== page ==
I think this quote is really significant because it emphasizes how the NKVD do not see any value in the lives of their victims. They do not stop to consider that these people are mothers and fathers and children. They only are concerned with their own comfort.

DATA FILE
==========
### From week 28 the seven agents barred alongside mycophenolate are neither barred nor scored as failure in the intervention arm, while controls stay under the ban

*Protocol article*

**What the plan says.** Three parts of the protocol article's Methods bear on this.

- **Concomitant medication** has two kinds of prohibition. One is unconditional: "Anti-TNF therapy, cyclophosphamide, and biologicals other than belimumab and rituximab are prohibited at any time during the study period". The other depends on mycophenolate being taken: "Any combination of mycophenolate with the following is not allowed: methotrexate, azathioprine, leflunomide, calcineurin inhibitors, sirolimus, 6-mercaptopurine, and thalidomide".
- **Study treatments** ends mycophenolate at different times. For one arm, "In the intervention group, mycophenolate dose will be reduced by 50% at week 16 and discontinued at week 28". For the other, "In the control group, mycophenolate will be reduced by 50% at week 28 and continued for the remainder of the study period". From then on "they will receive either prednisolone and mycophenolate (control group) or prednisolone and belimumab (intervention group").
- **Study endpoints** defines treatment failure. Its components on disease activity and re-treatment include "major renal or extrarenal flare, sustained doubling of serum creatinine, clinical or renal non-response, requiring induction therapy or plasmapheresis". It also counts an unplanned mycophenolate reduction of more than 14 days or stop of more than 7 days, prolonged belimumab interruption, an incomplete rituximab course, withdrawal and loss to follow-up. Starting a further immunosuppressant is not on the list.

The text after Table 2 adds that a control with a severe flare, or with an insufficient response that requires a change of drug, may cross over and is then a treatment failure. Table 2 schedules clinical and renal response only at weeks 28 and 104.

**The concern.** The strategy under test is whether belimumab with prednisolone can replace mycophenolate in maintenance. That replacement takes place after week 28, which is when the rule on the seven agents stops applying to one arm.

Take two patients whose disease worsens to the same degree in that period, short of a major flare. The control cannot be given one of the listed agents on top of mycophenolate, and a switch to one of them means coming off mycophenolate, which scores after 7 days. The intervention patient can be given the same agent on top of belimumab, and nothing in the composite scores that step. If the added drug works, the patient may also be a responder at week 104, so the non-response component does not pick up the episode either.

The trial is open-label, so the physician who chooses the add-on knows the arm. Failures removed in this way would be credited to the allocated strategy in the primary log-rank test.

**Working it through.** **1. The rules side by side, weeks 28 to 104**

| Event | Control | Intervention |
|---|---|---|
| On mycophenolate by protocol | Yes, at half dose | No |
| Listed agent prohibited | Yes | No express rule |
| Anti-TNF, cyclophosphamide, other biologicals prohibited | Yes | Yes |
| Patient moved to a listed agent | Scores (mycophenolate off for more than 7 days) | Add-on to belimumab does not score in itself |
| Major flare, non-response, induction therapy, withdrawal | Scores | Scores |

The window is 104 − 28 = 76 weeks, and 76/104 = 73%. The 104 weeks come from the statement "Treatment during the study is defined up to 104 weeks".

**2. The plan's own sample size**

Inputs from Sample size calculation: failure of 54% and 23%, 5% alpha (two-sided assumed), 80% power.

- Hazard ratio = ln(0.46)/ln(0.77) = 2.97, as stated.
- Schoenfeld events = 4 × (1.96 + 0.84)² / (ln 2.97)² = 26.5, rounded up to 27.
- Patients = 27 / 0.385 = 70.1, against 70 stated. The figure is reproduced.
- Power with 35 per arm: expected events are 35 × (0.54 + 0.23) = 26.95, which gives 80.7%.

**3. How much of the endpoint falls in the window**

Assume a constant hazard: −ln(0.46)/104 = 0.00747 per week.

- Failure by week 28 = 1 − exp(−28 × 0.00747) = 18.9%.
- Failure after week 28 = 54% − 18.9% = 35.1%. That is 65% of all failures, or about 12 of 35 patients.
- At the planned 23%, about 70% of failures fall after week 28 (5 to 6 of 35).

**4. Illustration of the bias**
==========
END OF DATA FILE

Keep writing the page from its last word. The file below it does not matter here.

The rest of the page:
As a fan of historical fiction, I knew that after reading Salt to the Sea, I had to read Between Shades of Gray. Ruta Sepetys perfectly captures the brutality of the times of World War II. So far, the novel is intensely depressing which I feel is an accurate representation of the circumstances. Lina and her mother and brother have just arrived at a labor camp and are being pushed to sign a document deeming them criminals and stating that they must remain on the camp, performing hard labor for 25 years. I really like how the author uses a lot of foreshadowing. For instance, one of the main characters, Andrius, says and does things that hint at what is to be found out later. He brings Lina food and does not have to work. Readers are not surprised to find out that he gets preferable treatment because his mother is sleeping with one of the Soviet officers. Although the book is already quite sad, i predict that it will become even sadder. I am wondering if Lina and her family will sign the document, and if not, what will become of them.